Air Navigator Scout Interest Badge
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- Hold the Air Planner Scoutcraft Badge.
- Be able, to point out the features overflown on an imaginary triangular cross-country flight of at least 150 nautical miles flying at a height of 3000 feet above ground level.
- Explain what is meant by:
- Transition level.
- Transition altitude.
- Flight level.
- Measure the distance and true heading between two points on an aeronautical chart and calculate drift, given the wind strength and direction in scale drawing, without the use of a computer.
- Illustrate by means of a simple diagram how a fix can be obtained from two position lines. Briefly describe two ways in which bearings can be obtained in an aircraft, thus enabling position lines to be drawn on a chart. Obtain a fix by transferring one of the two position lines.
- Demonstrate a basic knowledge of aeronautical maps and charts with emphasis on Lamberts Conformal and Mercator charts. Show a general knowledge of time: GMT and sunrise and sunset.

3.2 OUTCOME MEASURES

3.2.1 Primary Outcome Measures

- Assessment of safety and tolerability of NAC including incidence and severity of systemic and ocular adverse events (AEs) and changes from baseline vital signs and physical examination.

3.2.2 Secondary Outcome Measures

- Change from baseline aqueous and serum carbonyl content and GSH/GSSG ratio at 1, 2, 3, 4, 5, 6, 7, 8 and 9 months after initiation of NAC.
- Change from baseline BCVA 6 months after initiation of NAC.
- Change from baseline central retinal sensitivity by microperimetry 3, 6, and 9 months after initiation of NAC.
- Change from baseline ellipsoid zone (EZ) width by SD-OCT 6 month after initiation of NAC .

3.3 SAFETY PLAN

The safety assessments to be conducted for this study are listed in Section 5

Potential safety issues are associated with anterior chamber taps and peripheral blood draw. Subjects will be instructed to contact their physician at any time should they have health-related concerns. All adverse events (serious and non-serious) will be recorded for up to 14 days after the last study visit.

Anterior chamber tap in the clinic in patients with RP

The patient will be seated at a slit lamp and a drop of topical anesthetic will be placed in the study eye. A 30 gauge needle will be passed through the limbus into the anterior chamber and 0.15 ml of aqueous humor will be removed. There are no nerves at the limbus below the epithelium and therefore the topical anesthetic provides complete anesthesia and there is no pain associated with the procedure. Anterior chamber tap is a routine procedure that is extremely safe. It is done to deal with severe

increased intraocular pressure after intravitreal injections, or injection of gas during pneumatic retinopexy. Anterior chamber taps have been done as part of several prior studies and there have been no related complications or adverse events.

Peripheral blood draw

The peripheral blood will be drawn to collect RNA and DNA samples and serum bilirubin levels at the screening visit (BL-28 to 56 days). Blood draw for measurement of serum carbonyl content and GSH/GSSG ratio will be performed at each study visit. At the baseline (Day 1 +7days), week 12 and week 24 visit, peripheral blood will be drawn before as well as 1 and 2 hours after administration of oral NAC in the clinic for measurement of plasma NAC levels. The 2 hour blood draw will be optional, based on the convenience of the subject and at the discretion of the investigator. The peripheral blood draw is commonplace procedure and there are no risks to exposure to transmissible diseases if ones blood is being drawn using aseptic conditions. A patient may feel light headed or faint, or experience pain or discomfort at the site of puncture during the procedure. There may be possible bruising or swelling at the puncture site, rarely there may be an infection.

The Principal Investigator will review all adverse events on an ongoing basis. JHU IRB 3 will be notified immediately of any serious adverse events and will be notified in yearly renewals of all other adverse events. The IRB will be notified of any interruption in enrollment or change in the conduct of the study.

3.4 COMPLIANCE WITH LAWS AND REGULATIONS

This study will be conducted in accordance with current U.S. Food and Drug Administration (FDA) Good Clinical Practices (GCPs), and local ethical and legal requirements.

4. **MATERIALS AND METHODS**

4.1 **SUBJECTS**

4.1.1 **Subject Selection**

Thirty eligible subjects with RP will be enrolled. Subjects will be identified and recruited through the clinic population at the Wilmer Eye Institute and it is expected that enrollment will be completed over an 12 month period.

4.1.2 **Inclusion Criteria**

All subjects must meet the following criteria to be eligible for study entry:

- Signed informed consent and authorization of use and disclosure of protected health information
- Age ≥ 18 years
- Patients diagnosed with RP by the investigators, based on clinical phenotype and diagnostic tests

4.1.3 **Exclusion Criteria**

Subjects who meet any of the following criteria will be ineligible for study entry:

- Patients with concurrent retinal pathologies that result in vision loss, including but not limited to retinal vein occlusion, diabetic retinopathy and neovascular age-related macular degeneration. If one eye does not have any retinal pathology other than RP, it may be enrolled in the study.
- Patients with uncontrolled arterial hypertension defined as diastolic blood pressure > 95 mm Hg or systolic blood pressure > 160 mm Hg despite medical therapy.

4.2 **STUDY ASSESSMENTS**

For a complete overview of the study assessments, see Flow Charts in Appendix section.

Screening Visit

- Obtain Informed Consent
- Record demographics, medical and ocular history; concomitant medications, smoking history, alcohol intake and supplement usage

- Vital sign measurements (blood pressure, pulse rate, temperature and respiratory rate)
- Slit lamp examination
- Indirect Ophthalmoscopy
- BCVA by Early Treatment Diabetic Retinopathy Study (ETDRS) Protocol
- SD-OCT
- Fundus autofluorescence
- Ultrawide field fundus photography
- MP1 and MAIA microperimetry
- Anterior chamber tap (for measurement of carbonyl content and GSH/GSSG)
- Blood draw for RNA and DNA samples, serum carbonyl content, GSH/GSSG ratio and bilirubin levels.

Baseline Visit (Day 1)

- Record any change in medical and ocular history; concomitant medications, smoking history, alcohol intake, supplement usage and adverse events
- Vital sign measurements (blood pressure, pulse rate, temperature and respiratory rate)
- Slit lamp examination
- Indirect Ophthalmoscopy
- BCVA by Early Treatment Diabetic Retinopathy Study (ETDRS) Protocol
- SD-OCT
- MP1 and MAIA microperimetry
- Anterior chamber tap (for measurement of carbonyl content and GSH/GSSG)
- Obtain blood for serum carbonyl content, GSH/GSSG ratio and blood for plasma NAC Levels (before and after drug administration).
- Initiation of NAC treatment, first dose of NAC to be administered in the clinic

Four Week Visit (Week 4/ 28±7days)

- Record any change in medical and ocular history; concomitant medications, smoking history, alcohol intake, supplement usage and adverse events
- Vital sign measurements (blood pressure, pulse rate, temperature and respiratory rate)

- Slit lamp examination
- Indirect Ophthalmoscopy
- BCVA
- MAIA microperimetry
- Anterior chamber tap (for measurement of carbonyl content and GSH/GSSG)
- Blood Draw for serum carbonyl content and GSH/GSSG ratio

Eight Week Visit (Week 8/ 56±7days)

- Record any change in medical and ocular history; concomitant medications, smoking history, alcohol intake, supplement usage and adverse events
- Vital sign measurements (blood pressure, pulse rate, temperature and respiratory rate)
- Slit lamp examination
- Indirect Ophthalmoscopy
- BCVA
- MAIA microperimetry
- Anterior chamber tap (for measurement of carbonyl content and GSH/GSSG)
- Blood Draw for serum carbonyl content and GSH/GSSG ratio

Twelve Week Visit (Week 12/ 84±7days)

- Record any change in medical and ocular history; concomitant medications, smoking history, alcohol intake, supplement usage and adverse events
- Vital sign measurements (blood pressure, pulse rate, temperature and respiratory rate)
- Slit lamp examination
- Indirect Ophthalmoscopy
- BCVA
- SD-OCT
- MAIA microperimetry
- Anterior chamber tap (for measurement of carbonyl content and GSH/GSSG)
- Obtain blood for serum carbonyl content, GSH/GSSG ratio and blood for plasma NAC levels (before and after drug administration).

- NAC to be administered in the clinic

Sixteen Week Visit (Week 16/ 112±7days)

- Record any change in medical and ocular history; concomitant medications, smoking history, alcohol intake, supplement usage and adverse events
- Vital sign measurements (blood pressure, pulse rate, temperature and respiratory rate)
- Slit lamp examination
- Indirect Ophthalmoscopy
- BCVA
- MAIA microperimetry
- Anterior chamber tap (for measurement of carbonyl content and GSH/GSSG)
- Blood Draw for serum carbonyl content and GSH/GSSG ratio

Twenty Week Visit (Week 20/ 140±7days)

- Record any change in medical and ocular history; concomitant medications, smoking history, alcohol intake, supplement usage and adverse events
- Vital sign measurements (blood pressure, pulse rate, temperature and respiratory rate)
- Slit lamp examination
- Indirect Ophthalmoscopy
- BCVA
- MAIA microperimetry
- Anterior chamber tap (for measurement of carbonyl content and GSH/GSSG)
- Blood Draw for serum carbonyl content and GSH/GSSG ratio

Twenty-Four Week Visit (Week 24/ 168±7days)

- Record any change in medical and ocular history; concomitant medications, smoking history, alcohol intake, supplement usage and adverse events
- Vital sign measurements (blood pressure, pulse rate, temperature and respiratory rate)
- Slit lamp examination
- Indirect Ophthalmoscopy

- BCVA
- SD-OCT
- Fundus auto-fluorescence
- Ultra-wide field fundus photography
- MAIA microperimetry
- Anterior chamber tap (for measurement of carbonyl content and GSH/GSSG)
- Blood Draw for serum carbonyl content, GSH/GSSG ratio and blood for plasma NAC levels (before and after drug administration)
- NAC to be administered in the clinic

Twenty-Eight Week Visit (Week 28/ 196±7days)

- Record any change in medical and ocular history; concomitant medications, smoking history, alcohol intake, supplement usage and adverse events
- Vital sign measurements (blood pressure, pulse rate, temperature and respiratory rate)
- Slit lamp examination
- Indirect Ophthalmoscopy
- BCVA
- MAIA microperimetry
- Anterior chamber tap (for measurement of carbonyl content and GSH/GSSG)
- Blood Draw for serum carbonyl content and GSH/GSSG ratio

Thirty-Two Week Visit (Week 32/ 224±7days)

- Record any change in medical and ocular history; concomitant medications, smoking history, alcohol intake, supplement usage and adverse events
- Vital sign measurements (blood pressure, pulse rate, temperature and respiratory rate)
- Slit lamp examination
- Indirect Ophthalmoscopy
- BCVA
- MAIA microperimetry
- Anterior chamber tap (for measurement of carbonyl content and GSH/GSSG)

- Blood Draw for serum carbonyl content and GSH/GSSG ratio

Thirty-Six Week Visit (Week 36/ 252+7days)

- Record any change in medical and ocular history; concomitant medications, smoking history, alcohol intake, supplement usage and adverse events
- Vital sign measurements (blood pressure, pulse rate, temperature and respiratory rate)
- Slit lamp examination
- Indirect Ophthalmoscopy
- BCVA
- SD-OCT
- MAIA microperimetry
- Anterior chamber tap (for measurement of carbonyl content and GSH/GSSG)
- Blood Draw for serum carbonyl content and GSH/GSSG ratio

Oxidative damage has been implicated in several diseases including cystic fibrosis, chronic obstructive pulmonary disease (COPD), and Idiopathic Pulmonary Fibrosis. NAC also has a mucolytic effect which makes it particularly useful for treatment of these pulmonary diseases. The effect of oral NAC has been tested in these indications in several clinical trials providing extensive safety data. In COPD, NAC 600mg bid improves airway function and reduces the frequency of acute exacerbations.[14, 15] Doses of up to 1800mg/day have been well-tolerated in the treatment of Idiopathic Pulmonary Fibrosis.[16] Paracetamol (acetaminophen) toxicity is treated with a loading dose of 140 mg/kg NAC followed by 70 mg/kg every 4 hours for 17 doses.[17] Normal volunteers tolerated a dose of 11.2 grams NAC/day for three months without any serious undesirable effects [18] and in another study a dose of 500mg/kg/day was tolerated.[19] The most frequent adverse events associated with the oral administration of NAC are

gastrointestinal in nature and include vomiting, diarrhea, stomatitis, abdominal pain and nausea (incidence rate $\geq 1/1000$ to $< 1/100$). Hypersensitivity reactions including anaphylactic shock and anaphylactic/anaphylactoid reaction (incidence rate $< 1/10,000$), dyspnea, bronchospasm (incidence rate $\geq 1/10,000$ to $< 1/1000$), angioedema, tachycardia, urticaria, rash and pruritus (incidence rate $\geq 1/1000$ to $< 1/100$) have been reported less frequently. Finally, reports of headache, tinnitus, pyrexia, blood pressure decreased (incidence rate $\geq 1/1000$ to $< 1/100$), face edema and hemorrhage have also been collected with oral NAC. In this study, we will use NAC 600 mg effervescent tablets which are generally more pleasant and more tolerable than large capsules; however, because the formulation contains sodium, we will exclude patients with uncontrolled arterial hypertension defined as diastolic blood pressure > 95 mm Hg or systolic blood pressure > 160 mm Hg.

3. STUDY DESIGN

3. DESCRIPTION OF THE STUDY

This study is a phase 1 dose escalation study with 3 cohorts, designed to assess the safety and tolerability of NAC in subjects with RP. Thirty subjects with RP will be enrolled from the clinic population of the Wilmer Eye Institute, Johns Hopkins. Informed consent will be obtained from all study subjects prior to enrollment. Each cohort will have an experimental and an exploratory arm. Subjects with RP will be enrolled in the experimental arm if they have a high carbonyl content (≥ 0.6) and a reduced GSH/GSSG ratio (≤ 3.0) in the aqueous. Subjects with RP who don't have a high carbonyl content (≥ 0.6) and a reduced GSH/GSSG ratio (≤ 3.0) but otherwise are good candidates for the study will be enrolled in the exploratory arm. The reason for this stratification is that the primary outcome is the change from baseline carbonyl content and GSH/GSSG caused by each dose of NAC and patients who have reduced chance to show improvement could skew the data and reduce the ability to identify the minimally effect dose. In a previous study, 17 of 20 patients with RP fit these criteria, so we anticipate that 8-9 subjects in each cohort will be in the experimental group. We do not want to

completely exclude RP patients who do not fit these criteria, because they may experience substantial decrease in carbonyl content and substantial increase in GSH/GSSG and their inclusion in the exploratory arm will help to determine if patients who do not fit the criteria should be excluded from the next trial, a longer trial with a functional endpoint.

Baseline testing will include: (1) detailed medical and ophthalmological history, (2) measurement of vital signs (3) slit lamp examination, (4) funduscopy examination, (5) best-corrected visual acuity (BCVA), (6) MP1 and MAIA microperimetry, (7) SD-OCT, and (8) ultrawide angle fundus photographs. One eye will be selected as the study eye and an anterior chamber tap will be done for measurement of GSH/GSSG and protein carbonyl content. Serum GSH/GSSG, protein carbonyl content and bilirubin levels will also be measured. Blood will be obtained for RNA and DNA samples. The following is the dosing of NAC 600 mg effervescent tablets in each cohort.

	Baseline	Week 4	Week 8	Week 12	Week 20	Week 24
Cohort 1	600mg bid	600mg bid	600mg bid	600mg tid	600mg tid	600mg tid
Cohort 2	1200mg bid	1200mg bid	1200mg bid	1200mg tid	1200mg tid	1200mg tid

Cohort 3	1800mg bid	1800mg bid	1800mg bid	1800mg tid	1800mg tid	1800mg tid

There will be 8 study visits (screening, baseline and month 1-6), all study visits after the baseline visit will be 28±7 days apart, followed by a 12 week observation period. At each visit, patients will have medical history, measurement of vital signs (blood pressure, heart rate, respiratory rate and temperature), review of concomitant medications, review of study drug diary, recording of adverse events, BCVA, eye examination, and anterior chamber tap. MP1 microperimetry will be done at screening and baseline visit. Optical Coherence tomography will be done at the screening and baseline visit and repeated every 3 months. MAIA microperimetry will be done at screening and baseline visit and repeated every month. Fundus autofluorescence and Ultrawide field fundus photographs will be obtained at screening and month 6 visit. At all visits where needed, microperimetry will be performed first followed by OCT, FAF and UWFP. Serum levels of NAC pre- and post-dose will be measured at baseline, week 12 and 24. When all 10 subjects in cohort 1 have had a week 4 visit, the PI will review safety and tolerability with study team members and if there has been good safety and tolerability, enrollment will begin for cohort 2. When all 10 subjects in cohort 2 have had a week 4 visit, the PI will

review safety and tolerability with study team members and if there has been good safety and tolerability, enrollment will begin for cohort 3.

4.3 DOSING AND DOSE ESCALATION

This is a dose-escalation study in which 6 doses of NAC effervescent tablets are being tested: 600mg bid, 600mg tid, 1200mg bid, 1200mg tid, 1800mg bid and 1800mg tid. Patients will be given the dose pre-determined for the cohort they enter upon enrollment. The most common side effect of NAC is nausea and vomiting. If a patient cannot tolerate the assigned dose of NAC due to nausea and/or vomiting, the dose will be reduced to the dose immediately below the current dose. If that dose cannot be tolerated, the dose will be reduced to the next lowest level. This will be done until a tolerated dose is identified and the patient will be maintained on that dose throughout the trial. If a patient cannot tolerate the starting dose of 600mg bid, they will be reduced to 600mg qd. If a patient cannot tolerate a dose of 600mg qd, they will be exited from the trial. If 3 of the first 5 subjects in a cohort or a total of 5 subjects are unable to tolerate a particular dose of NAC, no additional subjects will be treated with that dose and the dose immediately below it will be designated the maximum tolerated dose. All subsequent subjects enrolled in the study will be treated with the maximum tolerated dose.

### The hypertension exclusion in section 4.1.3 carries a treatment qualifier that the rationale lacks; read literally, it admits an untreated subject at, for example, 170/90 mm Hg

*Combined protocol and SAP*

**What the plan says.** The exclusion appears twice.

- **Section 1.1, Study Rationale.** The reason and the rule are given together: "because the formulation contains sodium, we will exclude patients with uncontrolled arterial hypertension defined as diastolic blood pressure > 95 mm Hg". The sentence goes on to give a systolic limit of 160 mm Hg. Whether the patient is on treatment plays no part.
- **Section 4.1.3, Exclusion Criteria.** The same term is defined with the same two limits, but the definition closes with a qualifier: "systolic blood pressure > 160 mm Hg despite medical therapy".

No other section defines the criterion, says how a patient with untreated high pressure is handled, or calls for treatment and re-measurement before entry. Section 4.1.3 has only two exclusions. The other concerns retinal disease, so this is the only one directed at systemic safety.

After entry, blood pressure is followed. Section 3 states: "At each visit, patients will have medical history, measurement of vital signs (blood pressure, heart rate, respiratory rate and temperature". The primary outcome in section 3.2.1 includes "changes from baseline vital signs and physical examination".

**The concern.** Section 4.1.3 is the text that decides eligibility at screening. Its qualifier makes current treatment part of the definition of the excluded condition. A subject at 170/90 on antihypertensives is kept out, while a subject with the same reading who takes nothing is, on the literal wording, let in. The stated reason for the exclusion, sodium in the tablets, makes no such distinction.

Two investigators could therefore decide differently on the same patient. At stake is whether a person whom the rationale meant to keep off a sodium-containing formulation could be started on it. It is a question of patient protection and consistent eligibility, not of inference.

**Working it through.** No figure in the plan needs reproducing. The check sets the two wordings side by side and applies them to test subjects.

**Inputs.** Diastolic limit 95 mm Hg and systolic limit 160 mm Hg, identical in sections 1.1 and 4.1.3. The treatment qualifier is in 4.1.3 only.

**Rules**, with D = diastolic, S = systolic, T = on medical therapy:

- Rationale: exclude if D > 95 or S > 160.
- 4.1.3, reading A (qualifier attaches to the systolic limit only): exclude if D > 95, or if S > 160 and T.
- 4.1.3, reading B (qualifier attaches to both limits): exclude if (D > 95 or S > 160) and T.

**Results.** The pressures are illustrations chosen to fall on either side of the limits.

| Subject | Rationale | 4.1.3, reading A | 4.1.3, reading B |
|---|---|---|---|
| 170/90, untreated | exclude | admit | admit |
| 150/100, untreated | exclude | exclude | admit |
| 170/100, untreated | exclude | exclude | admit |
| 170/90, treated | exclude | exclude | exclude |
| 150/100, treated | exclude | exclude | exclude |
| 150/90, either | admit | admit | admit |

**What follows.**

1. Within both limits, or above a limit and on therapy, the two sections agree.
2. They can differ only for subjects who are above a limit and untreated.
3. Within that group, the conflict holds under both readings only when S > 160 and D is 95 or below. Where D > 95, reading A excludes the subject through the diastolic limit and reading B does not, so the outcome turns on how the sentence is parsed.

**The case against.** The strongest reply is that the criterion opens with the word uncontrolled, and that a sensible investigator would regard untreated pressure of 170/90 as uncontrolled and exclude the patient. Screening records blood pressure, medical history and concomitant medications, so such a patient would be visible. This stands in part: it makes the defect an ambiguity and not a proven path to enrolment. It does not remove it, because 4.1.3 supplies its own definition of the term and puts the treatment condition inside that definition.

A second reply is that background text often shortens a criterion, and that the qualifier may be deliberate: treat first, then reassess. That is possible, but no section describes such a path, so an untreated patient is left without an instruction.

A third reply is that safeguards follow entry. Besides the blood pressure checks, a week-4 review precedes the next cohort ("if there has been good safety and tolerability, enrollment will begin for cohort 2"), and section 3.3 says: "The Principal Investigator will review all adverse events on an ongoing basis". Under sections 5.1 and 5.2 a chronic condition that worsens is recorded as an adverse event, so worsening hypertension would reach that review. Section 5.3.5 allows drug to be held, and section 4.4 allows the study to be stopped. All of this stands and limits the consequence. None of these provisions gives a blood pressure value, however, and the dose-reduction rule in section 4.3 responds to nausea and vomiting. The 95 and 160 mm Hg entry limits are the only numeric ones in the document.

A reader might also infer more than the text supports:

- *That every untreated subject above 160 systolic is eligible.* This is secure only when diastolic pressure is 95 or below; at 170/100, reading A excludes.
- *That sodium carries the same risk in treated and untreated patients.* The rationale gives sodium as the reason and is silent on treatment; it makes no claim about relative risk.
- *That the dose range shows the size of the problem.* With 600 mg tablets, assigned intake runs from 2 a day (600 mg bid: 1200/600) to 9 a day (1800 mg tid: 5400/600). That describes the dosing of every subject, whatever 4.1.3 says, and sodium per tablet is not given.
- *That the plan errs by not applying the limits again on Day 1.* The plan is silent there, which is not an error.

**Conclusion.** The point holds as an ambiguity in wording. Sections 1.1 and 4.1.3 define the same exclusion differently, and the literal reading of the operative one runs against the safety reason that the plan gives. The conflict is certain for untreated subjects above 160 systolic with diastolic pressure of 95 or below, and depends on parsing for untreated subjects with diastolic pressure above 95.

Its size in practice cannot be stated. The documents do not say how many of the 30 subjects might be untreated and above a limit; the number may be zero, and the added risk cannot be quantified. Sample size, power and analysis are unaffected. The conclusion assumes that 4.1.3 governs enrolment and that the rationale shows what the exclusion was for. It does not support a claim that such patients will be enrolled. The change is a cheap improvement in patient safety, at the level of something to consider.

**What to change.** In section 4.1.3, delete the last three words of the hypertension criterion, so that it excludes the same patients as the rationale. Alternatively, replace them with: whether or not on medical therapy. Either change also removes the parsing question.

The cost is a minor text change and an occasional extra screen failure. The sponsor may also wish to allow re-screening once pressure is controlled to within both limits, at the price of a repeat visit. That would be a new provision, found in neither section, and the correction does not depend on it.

- Plot the magnetic heading required to make good the track between two places on an aeronautical chart given an airspeed and a forecast wind velocity. Given a time of departure, work out the estimated time of arrival (ETA). From a time, fix indicated on the chart during an imaginary flight, work out the track made good, actual wind velocity, new track required, magnetic heading to steer and revised ETA. This test is to be done using a computer.
- Briefly explain the ICAO terms:
- ALERFA, and
- Show a basic knowledge of radio navigation:
- Radio aid equipment available.
- Basic operation of ground stations.
- Understand the concept of Global Positioning Systems (GPS).
Requirements in PDF